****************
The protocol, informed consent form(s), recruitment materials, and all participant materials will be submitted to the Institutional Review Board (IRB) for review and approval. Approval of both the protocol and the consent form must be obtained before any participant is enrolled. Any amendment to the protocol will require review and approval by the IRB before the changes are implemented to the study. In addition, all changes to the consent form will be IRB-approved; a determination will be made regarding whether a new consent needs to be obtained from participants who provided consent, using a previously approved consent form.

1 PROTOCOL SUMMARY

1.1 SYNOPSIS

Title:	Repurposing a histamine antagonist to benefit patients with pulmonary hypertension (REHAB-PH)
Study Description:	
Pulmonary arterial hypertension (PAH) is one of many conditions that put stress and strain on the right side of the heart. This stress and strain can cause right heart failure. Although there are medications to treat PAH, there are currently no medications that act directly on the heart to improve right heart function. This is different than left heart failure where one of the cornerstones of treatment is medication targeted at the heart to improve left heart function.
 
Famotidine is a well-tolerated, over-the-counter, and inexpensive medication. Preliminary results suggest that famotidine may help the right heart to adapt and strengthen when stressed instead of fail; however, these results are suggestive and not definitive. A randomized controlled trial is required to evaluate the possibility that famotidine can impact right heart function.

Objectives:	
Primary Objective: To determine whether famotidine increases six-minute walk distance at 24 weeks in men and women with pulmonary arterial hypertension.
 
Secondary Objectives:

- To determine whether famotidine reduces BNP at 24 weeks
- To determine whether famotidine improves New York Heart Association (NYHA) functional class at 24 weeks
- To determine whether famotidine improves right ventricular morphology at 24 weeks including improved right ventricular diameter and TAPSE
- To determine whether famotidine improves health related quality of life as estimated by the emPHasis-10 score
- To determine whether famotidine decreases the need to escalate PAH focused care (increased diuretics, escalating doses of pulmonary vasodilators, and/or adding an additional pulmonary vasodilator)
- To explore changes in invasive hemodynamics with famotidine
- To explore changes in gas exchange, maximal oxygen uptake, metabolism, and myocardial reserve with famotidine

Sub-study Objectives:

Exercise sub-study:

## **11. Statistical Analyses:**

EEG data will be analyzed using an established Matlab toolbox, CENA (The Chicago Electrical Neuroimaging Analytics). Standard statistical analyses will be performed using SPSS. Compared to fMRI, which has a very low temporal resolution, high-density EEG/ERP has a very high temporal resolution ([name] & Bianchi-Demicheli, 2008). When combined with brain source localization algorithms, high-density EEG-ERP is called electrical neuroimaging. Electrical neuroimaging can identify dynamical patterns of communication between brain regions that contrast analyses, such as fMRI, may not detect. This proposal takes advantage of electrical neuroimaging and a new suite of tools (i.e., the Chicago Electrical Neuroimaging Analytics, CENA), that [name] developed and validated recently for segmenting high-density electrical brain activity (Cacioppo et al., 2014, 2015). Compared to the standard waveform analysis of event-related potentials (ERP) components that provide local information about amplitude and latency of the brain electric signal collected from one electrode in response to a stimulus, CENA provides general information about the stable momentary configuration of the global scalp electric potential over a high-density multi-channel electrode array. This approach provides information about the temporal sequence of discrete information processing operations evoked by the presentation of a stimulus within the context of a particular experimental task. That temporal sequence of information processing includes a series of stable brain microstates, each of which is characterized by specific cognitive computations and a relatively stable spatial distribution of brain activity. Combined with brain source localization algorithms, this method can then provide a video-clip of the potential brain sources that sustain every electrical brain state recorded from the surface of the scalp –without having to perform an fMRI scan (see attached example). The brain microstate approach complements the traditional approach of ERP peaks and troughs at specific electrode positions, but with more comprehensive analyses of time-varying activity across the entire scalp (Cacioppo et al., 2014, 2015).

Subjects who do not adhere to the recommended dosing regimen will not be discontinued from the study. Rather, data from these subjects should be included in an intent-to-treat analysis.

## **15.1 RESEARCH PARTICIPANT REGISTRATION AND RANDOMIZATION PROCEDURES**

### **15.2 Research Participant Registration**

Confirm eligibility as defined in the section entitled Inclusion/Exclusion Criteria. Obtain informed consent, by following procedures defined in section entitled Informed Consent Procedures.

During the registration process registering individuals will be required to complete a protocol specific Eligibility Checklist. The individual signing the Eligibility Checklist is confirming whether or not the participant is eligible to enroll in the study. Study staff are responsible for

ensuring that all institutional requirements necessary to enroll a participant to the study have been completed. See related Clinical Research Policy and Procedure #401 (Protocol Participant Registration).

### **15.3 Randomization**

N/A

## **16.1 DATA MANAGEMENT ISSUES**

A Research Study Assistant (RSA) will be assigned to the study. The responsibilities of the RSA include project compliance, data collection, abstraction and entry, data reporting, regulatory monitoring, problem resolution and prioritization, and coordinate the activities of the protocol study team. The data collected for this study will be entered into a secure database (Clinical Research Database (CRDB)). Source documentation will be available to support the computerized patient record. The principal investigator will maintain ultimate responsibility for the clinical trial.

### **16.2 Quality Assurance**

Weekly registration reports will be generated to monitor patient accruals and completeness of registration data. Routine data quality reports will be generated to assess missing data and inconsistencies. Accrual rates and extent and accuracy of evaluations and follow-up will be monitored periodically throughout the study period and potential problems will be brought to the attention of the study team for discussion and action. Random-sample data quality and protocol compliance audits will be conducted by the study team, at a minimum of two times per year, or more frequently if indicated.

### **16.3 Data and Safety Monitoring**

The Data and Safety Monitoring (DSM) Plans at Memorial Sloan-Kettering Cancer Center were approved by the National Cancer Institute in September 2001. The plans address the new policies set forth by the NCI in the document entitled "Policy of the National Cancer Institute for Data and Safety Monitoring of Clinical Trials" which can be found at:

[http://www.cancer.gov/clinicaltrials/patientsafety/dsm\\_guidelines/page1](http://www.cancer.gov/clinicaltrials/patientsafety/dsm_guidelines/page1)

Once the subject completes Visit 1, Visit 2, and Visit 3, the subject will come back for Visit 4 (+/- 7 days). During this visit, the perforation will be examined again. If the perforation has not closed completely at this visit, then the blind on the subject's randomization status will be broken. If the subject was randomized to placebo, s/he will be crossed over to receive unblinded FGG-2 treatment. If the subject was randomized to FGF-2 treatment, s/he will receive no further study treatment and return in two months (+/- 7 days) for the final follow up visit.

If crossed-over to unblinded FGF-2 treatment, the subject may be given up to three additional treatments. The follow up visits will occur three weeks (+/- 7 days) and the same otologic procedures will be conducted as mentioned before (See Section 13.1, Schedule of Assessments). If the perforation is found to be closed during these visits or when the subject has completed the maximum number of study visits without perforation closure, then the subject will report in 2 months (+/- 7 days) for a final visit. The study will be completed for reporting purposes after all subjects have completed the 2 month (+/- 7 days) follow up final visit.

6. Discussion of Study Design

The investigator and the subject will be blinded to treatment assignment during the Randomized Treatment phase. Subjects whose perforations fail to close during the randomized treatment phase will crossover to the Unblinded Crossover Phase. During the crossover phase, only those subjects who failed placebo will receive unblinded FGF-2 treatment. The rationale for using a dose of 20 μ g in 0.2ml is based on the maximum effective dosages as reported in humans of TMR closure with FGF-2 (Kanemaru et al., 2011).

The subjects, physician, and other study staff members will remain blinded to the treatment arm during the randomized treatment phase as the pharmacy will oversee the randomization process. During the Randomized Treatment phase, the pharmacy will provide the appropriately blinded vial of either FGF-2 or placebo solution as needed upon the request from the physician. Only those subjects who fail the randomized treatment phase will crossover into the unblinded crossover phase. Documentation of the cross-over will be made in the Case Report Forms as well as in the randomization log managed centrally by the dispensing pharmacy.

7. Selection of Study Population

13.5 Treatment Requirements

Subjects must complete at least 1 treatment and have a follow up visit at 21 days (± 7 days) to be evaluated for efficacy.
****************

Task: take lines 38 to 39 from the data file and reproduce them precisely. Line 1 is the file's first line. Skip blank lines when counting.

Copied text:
If crossed-over to unblinded FGF-2 treatment, the subject may be given up to three additional treatments. The follow up visits will occur three weeks (+/- 7 days) and the same otologic procedures will be conducted as mentioned before (See Section 13.1, Schedule of Assessments). If the perforation is found to be closed during these visits or when the subject has completed the maximum number of study visits without perforation closure, then the subject will report in 2 months (+/- 7 days) for a final visit. The study will be completed for reporting purposes after all subjects have completed the 2 month (+/- 7 days) follow up final visit.

6. Discussion of Study Design